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What even is teacher leadership?

I’m so excited to be joining the SCEL team on secondment to work on developing approaches to supporting the development of teacher leadership. But, when you stop and think about it, that’s quite a colossal task! That’s why I was incredibly relieved when Gillian and Lesley made it clear to me that actually the main purpose of my role is to engage as widely as possibly on ‘teacher leadership’ and then use this engagement to inform the development of approaches to support.

So, I started with my own reflection…

“What is teacher leadership?”

That’s a harder question than you might at first think. Before I tried to answer it I was confident that I knew what teacher leadership was, but now I’m not so sure. Is it being a Principal Teacher? Is it mentoring an NQT? Is it leading a session on an in-service day? Is it leading the learning of your students? Is it being an expert in your subject specialism? Is it being an SQA appointee? Is it sharing your practice in your school, online or at TeachMeets? Is it all of these things? Is it something else entirely? Is it about agency? Is it about autonomy? And if it is all of these things and more, how on earth can we support teachers to develop as leaders? And, crucially, why is it worth supporting teachers to develop as leaders?

And so I’m currently at that stage when you’re starting a new post when your head is full of more questions than answers. As much as I now relish this stage in my learning, I will at some point soon need to move past this stage and take these questions, and more, out and engage as widely as possible.

So, what do you think? What is teacher leadership to you? And how can we go about supporting it? Ideas welcome in the comments below…

In the meantime, did you know SCEL have recently launched their impressive new framework for educational leadership? Check it out now: scelframework.com


  • Reply Mandy Davidson |

    I’ve given this a lot of thought over the last ten years whilst I’ve been in the wilderness that was lifetime conservation. Unlike many of my fellow travellers I was nowhere near retirement but I had already gained my masters ten years before in the days before Chartered teachers and when masters were mainly about learning and teaching issues rather than leadership. No longer a PT and not even a chartered teacher my role outside the classroom was not considered important to anyone but myself. So I created my own leadership opportunities, participating in any school committee that interested me (ie literacy, learning and teaching, I’d like and enterprise) and becoming my union rep in the Scottish joint committee of Religious &moral education. This approach gave me lots of networking opportunities, lots of chances to voice my opinions and change policy. However it was not encouraged or mentored as I didn’t fit the person spec.of leaders being developed in schools.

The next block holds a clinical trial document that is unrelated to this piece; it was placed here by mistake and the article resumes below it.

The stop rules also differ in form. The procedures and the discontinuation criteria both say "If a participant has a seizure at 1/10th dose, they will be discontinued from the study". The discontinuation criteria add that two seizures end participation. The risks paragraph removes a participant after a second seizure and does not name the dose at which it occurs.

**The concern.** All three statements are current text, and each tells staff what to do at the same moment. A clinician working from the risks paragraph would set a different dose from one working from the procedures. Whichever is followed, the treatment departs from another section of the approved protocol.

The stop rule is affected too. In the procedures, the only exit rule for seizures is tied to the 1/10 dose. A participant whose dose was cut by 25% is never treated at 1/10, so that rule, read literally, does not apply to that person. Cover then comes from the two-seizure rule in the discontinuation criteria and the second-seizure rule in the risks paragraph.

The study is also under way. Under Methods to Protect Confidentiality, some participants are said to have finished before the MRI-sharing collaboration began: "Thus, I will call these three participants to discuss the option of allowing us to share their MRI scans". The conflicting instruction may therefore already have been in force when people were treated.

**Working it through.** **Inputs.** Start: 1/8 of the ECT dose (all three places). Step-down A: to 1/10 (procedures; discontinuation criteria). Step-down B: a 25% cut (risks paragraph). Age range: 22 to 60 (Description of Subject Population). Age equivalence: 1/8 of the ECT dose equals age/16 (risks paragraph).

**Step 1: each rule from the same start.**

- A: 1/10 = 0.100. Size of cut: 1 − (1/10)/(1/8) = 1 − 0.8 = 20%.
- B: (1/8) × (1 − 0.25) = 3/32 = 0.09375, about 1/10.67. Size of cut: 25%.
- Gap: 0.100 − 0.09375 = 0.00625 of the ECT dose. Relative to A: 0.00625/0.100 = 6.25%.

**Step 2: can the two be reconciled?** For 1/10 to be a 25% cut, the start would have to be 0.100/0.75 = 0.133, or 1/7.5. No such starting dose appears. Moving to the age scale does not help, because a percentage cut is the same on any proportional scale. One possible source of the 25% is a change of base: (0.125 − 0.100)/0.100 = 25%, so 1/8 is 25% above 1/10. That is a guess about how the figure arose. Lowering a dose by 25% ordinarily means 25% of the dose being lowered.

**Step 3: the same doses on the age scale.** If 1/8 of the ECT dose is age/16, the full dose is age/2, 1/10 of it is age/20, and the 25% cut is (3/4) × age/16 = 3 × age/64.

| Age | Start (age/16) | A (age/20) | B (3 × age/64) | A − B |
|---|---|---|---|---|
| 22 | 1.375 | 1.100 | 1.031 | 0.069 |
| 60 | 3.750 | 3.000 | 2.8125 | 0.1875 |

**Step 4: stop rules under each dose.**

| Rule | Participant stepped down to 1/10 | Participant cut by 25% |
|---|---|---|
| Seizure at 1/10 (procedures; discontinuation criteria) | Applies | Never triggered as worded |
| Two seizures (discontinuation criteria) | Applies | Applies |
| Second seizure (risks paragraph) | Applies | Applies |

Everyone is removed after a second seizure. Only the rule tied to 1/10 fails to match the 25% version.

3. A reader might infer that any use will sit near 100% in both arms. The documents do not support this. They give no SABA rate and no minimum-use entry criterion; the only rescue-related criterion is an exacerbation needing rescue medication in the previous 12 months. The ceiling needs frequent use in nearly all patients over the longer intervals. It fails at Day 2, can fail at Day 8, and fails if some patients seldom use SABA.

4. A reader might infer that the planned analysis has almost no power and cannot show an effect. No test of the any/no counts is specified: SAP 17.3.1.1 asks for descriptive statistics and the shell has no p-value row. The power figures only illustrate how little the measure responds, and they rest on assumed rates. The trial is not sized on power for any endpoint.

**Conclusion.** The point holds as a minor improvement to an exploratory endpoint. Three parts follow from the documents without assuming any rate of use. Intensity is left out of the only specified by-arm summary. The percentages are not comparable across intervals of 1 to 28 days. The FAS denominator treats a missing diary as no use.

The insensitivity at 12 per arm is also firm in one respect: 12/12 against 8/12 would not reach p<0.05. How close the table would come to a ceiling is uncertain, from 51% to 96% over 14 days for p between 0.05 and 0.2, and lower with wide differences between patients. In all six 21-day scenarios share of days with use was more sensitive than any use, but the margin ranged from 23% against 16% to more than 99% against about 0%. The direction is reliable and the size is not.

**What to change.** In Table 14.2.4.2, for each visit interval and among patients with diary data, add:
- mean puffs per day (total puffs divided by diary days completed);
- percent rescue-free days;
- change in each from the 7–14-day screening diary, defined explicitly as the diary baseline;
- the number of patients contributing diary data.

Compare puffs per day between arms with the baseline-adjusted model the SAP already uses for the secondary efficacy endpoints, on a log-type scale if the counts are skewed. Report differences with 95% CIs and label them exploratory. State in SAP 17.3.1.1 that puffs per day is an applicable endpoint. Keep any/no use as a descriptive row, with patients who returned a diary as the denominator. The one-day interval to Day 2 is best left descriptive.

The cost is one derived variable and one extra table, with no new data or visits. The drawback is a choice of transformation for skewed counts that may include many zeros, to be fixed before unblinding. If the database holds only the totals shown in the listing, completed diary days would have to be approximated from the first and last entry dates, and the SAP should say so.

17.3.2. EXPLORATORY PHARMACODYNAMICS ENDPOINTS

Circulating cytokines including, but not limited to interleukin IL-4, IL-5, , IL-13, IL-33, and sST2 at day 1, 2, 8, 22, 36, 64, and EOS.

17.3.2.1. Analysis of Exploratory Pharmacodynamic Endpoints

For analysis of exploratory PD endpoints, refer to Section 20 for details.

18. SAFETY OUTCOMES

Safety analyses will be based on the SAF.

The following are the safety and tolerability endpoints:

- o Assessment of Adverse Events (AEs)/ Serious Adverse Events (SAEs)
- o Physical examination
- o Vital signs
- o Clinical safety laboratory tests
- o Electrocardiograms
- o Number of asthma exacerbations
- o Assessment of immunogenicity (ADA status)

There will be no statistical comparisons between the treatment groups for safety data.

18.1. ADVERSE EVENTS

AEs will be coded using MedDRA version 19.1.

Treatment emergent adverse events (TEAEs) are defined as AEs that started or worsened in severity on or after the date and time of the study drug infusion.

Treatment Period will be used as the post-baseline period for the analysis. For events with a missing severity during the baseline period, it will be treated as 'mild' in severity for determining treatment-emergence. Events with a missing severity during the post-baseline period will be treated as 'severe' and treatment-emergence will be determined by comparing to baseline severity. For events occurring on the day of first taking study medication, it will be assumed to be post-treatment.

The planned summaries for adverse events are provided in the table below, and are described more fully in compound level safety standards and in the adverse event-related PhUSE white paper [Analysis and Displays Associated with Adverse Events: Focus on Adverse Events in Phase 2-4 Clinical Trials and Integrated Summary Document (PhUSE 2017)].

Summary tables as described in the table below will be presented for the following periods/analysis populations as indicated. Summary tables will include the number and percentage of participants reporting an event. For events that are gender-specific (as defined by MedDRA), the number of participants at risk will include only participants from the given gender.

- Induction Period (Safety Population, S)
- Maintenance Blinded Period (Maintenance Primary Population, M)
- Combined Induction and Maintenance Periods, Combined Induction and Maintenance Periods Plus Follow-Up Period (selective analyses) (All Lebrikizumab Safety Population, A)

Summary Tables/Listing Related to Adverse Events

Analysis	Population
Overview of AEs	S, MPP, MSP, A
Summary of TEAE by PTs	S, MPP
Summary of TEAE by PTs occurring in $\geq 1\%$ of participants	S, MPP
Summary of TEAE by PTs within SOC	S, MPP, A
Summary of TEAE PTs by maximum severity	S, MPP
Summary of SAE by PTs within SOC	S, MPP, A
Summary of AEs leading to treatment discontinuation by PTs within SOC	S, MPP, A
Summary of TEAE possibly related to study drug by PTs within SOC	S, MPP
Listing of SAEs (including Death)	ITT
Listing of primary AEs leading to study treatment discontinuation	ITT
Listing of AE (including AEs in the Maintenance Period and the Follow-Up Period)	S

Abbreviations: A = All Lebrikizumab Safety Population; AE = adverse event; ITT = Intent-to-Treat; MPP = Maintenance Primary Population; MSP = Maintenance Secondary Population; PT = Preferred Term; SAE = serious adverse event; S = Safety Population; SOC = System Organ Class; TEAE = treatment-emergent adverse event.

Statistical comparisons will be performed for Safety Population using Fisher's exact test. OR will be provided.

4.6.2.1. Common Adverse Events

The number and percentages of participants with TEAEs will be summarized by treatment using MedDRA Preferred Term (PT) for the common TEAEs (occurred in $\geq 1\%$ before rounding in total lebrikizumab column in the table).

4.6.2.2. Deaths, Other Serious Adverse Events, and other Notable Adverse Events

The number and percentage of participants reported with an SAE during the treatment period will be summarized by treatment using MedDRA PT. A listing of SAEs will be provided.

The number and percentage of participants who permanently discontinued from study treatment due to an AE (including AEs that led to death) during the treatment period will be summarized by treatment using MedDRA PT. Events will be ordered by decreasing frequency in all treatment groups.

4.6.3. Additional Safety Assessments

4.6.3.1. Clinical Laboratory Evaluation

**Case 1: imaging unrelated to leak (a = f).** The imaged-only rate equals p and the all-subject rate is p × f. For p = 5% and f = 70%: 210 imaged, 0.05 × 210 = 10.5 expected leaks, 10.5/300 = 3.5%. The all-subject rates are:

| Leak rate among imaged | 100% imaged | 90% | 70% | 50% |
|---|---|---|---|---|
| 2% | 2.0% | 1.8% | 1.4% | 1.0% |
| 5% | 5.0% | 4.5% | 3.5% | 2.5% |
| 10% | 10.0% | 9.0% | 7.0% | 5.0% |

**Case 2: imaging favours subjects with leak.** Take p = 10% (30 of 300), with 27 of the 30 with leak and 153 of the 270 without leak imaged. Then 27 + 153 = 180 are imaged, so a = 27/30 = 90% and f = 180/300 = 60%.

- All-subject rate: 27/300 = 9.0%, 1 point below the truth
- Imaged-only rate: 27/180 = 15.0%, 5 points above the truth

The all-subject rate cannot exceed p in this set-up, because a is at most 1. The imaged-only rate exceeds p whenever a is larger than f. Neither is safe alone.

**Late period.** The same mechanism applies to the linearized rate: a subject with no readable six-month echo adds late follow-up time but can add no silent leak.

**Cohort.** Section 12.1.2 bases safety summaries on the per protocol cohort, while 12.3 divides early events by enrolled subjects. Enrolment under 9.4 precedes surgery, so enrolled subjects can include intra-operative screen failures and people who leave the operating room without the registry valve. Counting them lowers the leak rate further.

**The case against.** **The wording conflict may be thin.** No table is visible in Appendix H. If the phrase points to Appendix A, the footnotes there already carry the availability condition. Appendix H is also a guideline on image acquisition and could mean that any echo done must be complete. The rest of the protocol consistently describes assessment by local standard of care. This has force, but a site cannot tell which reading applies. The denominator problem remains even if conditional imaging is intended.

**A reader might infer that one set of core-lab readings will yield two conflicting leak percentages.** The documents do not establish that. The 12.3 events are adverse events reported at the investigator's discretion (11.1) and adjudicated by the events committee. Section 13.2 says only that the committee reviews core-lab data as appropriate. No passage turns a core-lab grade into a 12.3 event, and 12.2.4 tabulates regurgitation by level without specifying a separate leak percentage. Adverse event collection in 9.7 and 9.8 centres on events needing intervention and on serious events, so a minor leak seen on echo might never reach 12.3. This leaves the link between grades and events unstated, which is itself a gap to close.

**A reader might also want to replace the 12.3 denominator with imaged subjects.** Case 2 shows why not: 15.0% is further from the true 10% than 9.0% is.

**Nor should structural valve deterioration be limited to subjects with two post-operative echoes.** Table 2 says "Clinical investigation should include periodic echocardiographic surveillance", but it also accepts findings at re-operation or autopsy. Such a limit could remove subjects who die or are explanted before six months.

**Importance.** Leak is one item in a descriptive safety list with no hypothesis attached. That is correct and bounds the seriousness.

Teacher agency seems to be a more diverse idea and fits I think with my personal need for autonomy in what I do. Recently I changed school to become an Acting PT again with all the attention, permissions and leadership requirements that requires. In some ways it is like starting again but in others it is just a continuation of what I have always done. We do not teach in a vacuum but in schools full of pupils and other teachers all with the same aim of education. Leadership should not be restricted to hierarchies as that is just management. Leadership is something that most of us are capable of participating in as long as we have the encouragement and the scope.

  • Reply fearghal |

    I thought I’d capture some of the responses I’ve had on twitter to this post here:

So, what do you think ?